Right now I only see it as an alternative should the banking system shut down completely. The people that criticise bitcoins says that it's too risky but so is the stock market, short selling, day trading etc... We are dealing with money here. Money is something that was invented to take advantage of other people. So it doesn't matter what form of 'money' you deal in -the bitcoin or the dollar. Somewhere down the line there is potential for people to take advantage of you.
  • Trollio
    Trollio Members Posts: 25,815 ✭✭✭✭✭
    the streets dont take bitcoin
  • indyman87
    indyman87 Members Posts: 1,132 ✭✭✭✭
    Whoever did this is a genuis. According to wikipedia there is no known way of cracking that kind of cryptographic code. The governments would have to get at the person that created the code.

    I need to start learning cryptography so I can create my own peer to peer currency or maybe even a peer to peer language. Writng in a new unknown language using this cryptography method is probably the only way to have a little bit of privacy on places like Facebook and google.
  • indyman87
    indyman87 Members Posts: 1,132 ✭✭✭✭
    If big governments around the world see this peer to peer currency as a threat to their power structure then over course it will be dismantle. That's the only thing investors have to look for. If Obama label the creator of bitcoin a terrorist.

    However there's no way that they can stop another peer to peer currency from forming. Say I'm in my 50s with a wife and two sons. My two sons or in the twenties both married with kids. I can in theory create a currency that only our families can use and maybe over time trusted friends can use as well.

    bitcoin is nothing more than shareware software that's been encrypted. Anyone can do it.
  • LUClEN
    LUClEN Members Posts: 20,559 ✭✭✭✭✭
    It's deep web not dark web.
  • indyman87
    indyman87 Members Posts: 1,132 ✭✭✭✭
    Wow. Last time I checked in the summer the price was about 110.00 now it's up to 135.00
  • Swiffness!
    Swiffness! Members Posts: 10,128 ✭✭✭✭✭
    If you ? w/ Silk Road you know damn well Bitcoins aren't "worthless" lol.

    Everyone just need to chill and keep some perspective. Anybody betting the farm on Bitcoins is ? fool because betting the farm on anything is Bad Business 101. Anybody thinking Bitcoins will vanish overnight and won't hold value in the Internet Age is kidding themselves.
  • Young_Chitlin
    Young_Chitlin Members Posts: 23,852 ✭✭✭✭✭
    http://bitcoin.org/en/

    BITCOIN.jpg
    Why Bitcoins are Just as Viable as Any Other Currency

    The true value of any currency is a reflection of how much people believe it's worth, according to CIO blogger Constantine von Hoffman. But it's wise to remember just how fast beliefs can change.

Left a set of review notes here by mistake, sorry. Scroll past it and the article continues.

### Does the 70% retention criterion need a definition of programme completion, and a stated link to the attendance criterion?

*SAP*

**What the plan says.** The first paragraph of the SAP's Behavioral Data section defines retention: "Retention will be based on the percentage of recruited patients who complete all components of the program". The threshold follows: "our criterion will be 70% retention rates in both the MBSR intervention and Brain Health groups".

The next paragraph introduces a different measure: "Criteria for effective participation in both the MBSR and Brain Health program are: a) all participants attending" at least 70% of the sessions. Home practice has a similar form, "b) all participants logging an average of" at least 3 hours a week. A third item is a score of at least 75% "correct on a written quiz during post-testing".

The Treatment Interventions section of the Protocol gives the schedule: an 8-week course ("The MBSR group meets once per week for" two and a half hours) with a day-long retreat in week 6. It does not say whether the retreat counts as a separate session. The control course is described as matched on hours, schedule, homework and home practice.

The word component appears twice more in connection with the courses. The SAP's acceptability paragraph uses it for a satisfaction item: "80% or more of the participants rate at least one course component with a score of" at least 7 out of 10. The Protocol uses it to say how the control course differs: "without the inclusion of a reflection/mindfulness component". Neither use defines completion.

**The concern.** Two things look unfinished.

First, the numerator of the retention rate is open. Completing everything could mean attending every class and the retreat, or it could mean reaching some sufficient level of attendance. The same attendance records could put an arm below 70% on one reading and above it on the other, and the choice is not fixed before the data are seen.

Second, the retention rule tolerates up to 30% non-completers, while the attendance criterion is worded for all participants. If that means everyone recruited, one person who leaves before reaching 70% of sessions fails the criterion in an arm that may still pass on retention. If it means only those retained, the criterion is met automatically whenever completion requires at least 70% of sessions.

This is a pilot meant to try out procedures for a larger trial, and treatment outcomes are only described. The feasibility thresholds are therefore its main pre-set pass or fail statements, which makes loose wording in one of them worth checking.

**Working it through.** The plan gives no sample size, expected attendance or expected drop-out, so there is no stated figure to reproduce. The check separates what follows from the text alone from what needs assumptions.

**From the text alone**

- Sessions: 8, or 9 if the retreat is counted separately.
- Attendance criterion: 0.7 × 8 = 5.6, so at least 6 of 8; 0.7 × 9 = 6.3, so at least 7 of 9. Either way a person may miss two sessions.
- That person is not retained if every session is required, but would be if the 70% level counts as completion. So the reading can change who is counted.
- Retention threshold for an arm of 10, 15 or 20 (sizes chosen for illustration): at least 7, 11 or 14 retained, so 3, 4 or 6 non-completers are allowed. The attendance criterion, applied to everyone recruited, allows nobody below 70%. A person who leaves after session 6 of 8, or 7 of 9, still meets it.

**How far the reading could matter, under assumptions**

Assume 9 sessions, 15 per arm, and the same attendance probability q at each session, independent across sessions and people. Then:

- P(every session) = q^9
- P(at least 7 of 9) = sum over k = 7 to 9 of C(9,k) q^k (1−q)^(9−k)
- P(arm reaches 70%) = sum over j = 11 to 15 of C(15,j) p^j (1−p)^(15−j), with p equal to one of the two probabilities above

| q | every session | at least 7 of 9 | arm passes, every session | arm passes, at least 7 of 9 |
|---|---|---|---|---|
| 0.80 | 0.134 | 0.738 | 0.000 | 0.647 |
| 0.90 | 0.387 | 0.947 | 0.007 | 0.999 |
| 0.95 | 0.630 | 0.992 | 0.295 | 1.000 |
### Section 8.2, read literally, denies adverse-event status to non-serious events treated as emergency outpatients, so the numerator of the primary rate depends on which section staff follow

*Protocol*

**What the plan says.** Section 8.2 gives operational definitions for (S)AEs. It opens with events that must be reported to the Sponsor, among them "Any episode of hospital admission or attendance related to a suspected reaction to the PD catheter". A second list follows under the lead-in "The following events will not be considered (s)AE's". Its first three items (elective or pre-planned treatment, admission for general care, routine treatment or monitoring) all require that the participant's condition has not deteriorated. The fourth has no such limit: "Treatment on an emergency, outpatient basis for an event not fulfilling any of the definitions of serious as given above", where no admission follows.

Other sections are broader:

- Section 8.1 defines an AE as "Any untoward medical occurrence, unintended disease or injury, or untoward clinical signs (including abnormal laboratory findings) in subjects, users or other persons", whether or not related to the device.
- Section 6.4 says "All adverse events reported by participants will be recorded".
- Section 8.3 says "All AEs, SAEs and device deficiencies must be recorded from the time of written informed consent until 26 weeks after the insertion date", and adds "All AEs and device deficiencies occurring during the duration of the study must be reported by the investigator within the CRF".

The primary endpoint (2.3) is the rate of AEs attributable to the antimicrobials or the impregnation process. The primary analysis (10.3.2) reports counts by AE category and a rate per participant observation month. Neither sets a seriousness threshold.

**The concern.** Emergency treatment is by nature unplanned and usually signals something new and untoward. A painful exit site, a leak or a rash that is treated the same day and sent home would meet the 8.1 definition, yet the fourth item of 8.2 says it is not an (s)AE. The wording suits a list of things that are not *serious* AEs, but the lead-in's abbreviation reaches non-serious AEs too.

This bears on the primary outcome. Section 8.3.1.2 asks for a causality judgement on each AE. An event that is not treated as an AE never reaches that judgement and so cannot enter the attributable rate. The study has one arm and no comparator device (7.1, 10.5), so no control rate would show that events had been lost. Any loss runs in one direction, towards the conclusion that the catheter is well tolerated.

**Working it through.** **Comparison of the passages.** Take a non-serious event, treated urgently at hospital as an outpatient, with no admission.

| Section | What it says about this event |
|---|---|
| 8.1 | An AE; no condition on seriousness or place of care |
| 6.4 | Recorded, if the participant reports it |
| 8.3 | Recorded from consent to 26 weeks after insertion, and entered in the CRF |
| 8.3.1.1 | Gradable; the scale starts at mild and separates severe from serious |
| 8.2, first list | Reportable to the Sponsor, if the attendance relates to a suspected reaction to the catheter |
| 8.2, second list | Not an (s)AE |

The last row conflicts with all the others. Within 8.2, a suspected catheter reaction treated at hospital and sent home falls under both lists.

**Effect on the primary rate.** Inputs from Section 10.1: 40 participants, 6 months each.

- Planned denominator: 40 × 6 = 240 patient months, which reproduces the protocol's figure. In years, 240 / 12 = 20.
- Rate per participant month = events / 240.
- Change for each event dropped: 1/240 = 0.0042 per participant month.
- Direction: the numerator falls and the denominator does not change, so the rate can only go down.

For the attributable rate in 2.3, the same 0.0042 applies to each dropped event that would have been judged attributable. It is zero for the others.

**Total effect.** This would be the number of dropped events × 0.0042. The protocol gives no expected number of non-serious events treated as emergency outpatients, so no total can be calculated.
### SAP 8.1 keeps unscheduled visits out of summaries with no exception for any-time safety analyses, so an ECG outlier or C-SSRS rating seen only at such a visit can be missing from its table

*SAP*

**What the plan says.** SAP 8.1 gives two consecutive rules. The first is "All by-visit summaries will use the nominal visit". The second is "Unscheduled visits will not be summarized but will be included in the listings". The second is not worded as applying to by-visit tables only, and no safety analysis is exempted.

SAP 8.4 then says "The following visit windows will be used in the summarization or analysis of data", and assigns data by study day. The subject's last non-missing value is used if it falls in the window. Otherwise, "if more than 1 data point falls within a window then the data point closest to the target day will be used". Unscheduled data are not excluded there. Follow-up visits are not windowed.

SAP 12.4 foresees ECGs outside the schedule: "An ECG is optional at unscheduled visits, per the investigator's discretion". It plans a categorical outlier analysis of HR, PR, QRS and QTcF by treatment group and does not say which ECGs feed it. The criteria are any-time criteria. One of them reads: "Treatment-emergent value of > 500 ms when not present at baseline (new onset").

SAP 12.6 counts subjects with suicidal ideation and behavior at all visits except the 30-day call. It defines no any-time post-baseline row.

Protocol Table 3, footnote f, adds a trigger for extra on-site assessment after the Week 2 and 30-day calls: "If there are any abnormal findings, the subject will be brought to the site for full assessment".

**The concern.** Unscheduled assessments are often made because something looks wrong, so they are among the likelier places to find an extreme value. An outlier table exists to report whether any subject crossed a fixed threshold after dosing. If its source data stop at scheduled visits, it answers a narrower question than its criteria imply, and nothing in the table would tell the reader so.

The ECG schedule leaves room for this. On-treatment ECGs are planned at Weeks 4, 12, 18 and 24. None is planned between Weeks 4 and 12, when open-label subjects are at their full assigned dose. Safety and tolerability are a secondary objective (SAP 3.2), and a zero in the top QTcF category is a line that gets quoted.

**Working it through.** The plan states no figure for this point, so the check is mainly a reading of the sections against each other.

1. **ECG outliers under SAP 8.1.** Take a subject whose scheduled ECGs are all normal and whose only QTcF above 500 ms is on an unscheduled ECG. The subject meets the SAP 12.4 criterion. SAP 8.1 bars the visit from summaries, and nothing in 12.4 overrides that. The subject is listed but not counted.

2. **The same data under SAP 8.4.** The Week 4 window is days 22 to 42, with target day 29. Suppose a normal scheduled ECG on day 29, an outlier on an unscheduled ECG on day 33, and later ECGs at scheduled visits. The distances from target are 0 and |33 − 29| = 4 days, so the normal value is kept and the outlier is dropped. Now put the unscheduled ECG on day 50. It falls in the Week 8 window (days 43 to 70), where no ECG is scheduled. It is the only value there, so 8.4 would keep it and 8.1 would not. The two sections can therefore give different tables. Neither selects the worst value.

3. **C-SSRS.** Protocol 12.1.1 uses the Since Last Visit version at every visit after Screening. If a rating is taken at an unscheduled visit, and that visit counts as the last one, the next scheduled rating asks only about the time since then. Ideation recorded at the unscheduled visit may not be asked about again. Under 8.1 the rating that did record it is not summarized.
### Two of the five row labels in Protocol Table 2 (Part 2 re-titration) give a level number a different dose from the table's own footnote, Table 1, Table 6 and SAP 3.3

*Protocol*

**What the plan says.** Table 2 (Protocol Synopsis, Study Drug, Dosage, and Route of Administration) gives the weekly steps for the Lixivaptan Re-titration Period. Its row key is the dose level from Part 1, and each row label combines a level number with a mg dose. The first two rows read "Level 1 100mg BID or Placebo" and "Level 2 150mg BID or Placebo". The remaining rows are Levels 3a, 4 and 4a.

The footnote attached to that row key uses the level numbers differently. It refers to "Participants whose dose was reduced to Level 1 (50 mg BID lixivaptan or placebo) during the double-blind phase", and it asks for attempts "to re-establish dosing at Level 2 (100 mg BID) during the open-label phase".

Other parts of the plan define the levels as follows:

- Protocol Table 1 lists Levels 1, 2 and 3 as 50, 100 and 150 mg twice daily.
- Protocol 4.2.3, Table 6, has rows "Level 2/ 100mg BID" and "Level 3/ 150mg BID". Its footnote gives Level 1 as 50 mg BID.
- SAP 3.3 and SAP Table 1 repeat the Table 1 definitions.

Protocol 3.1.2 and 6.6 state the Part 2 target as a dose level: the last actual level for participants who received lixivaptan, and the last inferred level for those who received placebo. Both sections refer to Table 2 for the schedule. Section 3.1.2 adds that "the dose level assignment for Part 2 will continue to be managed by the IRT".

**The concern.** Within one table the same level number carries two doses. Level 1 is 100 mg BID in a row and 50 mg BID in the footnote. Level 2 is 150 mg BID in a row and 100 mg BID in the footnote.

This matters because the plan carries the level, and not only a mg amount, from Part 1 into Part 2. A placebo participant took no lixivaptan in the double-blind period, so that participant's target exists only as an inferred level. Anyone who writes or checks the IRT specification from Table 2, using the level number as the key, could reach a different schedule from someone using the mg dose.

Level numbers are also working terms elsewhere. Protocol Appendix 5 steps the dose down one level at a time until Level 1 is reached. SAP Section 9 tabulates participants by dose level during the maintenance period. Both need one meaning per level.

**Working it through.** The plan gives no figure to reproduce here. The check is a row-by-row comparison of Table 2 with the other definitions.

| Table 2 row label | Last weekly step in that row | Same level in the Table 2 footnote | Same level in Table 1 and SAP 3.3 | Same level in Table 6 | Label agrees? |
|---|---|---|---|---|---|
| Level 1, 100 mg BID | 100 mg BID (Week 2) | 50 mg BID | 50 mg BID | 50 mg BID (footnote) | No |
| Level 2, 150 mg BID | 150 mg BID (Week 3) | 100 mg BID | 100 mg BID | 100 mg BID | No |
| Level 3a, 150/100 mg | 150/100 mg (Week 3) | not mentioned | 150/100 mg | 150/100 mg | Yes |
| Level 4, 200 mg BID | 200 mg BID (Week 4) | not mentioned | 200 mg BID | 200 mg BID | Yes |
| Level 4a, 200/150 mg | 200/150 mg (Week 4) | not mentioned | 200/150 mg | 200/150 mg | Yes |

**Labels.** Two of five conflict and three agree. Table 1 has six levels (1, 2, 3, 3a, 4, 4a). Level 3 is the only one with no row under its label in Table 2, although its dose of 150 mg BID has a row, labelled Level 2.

A lot of very smart people say a lot of very silly things about the online currency Bitcoin. For the most part the silly things can be summed up with the following statement: Bitcoins aren’t a real currency. Bitcoins only exist online. They are not issued by any government, and they can be used totally anonymously. (That’s the short explanation; you can find a longer one here.) Since their introduction in 2009 Bitcons have sold for around $10 each.

    The price lately, however, has been staggering around more than a ? after last call. As of last Wednesday, the trading exchange Mt. Gox was selling them for $266 each. Later the value collapsed to $105, then rebounded to $180 and then dropped again to $120. And as of Saturday, April 13, Bitcoins were going for around $114.
    Here’s what Joe Weisenthal of Business Insider has to say about Bitcoins:

    "There's a popular meme going around that fiat currencies (like the dollar, the British pound, the euro, and the yen) have no intrinsic value, and that they're only accepted because they're accepted, and that at some point, people will see through the "illusion" of the value of paper money, and realize that wealth lies somewhere else. Usually this argument is made by gold bugs. But fiat currencies have tremendous intrinsic value because governments say they do."
    Weisenthal explains that the U.S. dollar has intrinsic value because the government says it does; it is backed by the power of a government that compels people to pay it in dollars.

    But the history of money shows it's not just fiat currencies that have no intrinsic value. None of the things people traditionally think of as money, including gold and jewels, actually have intrinsic value. If they did then cowrie shells and huge stone wheels (among other things) would never have been used as currency. These items were used for one simple reason: Money is the greatest, longest-lived collective illusion in humanity’s history.

    The idea spread so far and so wide that a nation's collection of gold eventually determined how much money it would print. This created economies that went boom and bust with amazing regularity. Most industrialized nations cut the link between gold and currency around World War I because if they didn't they wouldn’t have been able to afford to keep fighting the war. (What a shame that would have been.) The United States didn't make the separation until 1971, when Richard Nixon, who was also trying to pay for a pointless war, took America off the gold standard. Economies based on fiat currencies, until the last decade or so, significantly decreased the frequency of boom/bust cycles.

    The value of money today is determined by how much faith people collectively have in a nation, its government and its economy. That’s why exchange rates fluctuate. This method, while effective, is even more irrational than it seems. The European financial crisis has been fueled by investors who were nervous about countries' debt levels. Well, at least some countries. Japan’s debt dwarfs that of any E.U. nation that went belly up, yet its currency is just fine. Why? Because Japan will eventually do better...or at least that's the common belief.

  • money23
    money23 Members Posts: 198 ✭✭✭
    BTC could be at 1k before the end of 2013
  • Jabu_Rule
    Jabu_Rule Members Posts: 5,993 ✭✭✭✭✭
    Well i lost money but it was a few huned. People really put their savings in that. SMH..
  • Jewpac
    Jewpac Members Posts: 267 ✭✭
    Why purchase when you can just mine and trade?

  • Rubato Garcia
    Rubato Garcia Members Posts: 4,912 ✭✭✭✭✭
    Once you purchase bitcoins can you sell them back for dollars? Seems like it could have been a decent short-term investment.